A Solution to Frauds in Digital (Electoral) Voting: Beyond Safety

Quick Update (October 18, 2019): Recently, I found out that the system I had previously proposed here basically already exists and is currently under implementation all over the world. Its technical name is End-to-End Verifiable Voting Systems (with optional Homomorphic Encryption). It is explained in this Numberphile video from 2016, featuring Professor Ron Rivest, one of the creators of the widely used RSA encryption paradigm.

Recently, and with reason, the debate around digital (electoral) voting has been receiving more and more attention, with the most important topic being the vulnerability of the information. To solve the problem, the vast majority of solutions essentially recommend going back to good old manual counting. But is it really better than what technology has to offer?

What is going to be explained next is a possible solution: there is a way to use technology to solve the security issue, and go even beyond it, offering authenticity and accountability.

This discussion is very analogous to the security problems posed by the internet not so long ago, digital frauds were big threats, and many even opted for leaving the virtual world due to the frustrations and thefts. The problem was, nevertheless, slowly, minimized, to the point where it has become something secondary and that happens automatically and almost completely in the backstage through modern security protocols. But what was the main reason for this progress? In short: cryptography. We have adopted a very secure method based on prime numbers which is, in practice, unbreakable, since the only way to decipher the information would demand astronomical computational resources — obviously, humans are a source of vulnerability that is still inherent. In an excessively succinct overview, the algorithm uses a public key, which cryptographs any information whose access should be restricted to the end-receiver; and a private key, with which the receiver will decode the message safely. The analogy widely used to explain this method is to replace the public key for a lock, and the private key for a regular key, one that, to be replicated, would require the god of all locksmiths to work day in and day out for ages.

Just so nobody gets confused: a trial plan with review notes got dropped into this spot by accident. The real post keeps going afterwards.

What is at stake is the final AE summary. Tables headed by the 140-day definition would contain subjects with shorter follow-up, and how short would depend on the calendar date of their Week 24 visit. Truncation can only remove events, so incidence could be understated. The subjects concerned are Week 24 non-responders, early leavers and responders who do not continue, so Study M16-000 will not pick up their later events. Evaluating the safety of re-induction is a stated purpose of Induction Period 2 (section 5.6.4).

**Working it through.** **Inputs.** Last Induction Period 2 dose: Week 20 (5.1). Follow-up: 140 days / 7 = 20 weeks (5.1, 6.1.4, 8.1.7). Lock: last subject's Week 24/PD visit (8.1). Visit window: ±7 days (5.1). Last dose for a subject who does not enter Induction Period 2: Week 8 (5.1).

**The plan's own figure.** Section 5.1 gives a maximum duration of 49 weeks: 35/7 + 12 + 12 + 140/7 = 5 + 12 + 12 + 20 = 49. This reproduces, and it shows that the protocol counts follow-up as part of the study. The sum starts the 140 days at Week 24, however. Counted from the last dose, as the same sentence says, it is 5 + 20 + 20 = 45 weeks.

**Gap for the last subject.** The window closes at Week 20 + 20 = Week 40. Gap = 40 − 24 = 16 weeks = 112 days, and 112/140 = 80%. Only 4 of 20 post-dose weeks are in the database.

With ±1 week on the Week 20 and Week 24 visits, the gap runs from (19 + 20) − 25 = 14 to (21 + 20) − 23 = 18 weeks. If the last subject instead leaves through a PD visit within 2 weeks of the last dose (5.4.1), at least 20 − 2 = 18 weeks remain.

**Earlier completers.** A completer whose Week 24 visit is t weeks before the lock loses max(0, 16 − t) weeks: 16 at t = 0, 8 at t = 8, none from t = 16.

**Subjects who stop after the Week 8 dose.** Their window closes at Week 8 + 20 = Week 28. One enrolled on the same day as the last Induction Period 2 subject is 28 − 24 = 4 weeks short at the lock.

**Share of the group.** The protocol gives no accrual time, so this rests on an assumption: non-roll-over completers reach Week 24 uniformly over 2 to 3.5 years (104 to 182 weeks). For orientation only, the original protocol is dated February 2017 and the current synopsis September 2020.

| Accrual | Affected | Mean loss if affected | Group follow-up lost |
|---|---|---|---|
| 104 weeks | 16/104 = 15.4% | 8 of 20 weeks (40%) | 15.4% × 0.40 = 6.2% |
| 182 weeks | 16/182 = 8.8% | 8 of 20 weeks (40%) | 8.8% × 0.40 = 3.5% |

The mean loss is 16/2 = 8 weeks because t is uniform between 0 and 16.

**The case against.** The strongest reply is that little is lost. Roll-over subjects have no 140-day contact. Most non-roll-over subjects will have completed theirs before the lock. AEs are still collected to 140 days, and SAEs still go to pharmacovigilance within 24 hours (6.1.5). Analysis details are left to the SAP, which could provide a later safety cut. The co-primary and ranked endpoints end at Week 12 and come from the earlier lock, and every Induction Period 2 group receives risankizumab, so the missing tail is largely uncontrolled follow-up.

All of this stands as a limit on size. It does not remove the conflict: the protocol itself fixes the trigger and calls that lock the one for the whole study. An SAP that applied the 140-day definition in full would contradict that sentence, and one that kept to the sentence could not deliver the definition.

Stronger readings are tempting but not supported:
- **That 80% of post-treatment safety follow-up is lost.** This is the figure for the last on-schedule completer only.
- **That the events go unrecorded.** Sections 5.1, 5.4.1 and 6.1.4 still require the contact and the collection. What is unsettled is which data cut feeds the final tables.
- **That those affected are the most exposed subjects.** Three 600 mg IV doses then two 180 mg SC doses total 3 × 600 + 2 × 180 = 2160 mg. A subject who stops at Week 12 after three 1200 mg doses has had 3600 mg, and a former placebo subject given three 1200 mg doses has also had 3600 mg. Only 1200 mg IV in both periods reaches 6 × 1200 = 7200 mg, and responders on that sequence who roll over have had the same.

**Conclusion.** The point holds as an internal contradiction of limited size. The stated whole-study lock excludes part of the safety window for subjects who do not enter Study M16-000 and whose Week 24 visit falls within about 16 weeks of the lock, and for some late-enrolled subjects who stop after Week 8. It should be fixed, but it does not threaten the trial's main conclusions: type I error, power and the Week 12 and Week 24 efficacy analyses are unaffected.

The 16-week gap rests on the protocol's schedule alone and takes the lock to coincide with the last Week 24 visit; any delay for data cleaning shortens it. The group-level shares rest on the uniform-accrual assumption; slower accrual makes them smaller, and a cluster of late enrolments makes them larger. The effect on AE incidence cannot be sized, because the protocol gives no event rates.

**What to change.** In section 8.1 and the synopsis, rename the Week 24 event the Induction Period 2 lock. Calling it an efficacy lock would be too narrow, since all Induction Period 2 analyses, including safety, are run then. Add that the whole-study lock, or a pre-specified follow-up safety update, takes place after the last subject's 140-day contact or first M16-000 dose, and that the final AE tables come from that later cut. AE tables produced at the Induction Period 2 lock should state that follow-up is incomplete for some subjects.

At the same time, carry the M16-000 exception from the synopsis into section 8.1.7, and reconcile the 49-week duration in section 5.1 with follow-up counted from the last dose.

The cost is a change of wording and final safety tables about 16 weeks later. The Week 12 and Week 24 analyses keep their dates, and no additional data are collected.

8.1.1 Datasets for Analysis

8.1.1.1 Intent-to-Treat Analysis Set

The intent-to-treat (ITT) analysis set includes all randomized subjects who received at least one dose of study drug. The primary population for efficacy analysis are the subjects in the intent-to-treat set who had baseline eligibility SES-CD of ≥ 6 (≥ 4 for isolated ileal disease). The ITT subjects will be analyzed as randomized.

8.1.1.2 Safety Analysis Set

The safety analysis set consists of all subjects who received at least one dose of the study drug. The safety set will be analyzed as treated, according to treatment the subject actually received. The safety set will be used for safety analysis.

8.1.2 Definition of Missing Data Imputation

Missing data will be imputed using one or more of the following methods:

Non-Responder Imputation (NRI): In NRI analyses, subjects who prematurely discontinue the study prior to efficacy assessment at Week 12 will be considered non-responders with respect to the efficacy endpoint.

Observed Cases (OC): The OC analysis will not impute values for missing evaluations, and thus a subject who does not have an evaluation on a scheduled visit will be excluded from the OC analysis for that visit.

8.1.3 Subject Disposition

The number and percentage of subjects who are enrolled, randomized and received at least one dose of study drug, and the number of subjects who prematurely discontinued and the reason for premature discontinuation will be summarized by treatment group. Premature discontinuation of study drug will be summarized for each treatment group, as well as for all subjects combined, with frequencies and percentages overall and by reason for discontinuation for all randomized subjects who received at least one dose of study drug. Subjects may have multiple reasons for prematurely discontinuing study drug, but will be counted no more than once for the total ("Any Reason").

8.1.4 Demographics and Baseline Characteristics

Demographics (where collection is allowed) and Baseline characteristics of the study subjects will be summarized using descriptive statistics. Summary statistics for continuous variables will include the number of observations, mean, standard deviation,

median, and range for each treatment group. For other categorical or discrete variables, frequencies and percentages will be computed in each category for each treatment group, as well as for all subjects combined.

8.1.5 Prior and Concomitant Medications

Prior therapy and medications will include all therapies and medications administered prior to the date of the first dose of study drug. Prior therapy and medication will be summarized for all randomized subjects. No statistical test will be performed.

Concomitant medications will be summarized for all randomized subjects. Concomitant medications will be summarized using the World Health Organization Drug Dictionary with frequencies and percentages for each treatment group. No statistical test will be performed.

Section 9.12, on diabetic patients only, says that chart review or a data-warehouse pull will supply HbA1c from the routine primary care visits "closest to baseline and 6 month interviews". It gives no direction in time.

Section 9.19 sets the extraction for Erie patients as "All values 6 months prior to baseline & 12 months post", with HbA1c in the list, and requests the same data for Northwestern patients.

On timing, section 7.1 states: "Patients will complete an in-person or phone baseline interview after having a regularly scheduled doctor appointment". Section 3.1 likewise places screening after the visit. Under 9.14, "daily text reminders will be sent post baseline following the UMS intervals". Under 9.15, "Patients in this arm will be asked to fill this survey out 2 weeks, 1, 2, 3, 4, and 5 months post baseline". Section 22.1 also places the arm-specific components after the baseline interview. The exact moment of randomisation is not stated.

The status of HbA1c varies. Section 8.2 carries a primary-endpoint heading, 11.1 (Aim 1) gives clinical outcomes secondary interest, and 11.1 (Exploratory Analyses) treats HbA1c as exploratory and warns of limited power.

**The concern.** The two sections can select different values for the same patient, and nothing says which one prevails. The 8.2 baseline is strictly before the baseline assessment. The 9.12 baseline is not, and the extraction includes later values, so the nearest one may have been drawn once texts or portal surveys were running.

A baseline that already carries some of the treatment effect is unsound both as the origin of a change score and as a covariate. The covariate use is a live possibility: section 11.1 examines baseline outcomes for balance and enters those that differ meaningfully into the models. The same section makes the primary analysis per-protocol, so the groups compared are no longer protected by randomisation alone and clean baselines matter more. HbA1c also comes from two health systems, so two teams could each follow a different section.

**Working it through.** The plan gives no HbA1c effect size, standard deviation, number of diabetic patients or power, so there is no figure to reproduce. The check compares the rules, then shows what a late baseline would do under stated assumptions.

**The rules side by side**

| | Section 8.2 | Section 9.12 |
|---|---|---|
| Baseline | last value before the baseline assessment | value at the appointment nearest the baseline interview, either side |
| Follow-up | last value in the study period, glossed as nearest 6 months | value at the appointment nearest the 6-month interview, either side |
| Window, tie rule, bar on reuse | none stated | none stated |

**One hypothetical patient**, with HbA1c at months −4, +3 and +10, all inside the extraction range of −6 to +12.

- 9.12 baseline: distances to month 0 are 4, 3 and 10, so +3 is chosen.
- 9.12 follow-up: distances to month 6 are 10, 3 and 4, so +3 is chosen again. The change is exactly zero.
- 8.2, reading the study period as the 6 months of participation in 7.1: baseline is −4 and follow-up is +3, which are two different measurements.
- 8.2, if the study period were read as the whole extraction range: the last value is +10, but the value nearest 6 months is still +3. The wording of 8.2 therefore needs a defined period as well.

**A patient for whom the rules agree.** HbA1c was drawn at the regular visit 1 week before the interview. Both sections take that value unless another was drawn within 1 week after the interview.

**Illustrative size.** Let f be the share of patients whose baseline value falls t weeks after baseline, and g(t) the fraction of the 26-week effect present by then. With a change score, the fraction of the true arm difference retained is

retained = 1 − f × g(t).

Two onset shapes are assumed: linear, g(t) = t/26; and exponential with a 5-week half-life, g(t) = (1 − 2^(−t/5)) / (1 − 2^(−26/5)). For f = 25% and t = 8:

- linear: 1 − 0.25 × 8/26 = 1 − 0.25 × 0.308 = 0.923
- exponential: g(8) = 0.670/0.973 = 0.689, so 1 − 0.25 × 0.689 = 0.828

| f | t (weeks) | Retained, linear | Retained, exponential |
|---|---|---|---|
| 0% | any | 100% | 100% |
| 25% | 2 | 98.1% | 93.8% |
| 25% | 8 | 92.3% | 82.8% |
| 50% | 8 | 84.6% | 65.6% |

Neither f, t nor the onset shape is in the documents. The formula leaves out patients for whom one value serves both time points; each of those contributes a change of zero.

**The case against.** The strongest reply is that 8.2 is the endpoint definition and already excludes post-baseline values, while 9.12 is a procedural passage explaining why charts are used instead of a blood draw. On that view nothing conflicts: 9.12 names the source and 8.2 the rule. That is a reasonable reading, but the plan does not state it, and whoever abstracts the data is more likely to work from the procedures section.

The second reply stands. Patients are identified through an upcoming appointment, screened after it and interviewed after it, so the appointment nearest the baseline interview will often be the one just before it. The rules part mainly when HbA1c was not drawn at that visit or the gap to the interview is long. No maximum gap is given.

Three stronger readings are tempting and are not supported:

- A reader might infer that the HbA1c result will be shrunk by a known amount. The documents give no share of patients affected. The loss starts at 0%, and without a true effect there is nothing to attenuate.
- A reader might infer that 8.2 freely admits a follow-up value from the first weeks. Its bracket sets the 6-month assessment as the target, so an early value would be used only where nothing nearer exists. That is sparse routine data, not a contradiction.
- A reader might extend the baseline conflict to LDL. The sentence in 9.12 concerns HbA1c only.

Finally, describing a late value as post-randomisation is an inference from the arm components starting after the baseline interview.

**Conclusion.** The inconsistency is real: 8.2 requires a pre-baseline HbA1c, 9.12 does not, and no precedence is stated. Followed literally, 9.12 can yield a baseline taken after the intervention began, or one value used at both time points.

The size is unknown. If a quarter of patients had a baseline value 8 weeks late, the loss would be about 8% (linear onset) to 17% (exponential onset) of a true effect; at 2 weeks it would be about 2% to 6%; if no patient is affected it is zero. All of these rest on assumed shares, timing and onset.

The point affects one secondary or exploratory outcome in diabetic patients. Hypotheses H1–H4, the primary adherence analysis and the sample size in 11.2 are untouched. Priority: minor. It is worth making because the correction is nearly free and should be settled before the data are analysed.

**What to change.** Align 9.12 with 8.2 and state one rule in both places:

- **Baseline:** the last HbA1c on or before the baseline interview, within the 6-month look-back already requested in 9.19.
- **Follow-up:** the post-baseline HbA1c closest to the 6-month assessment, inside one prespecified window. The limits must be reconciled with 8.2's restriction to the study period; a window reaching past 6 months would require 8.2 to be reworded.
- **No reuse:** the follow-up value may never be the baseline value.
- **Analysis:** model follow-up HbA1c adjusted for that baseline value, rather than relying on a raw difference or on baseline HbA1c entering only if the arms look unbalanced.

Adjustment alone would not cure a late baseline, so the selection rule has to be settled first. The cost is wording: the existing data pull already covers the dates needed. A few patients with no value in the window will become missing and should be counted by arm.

Additionally, related to the protection of the information, we have other problems, like authenticity, that is, to know if the sender of the public-private key combination is indeed who he or she claims to be. However, this was pragmatically solved with the advent of authentication institutes. As a curiosity, one minor concession on the safety of this algorithm must be made, related to quantum technology: if it is made possible on a larger scale, the encryption we use safely today could be cracked easily — not so minor a concession… although it could be argued that we would only need to adapt to quantum cryptography; there will always be the apocalyptical scenario where we lose all of our information without ever knowing it.

Finally, with such a powerful tool in our hands, we can go back to the main topic and propose a solution to voting frauds. Initially, one might think cryptography would only help us with the problem of protecting the voting information, a measure which would not be enough to prevent voting frauds, since the government could simply erase all the content and replace it with something more agreeable with their intentions. But, as briefly mentioned before, authenticity is a possible attribute of the cited public-private key algorithm, in other words, it is possible to verify if the content being used is indeed the original. How would that be done in practice? Firstly, a more modern manifestation of the electoral documents would replace our classical ones: all the necessary documents would be encrypted with the public-private key pair; next, after the votes, the government would not only count them, much more than that, it would publish them, paradoxically, in a secret and transparent manner: roughly, an enormous worksheet with the data of each vote and voter, encrypted by the respective public keys, would render verification easy, accessible and safe for all, something inconceivable with the good old manual methods. In this situation, each citizen is expected to verify if his vote is indeed correct and, if there are no complaints, there is no fraud.

To conclude the discussion, it is imperative to reiterate the motto that technology is nothing but a means, which, invariably, only substitutes an older one, thereby maintaining the same problems of human improbity of its predecessor. It is on us to not regress in face of a new manifestation of something negative but to adapt the innovative technology which, most likely, will provide newer and more efficient ways — and maybe even more effective, as in this case — of dealing with the persistent original problem.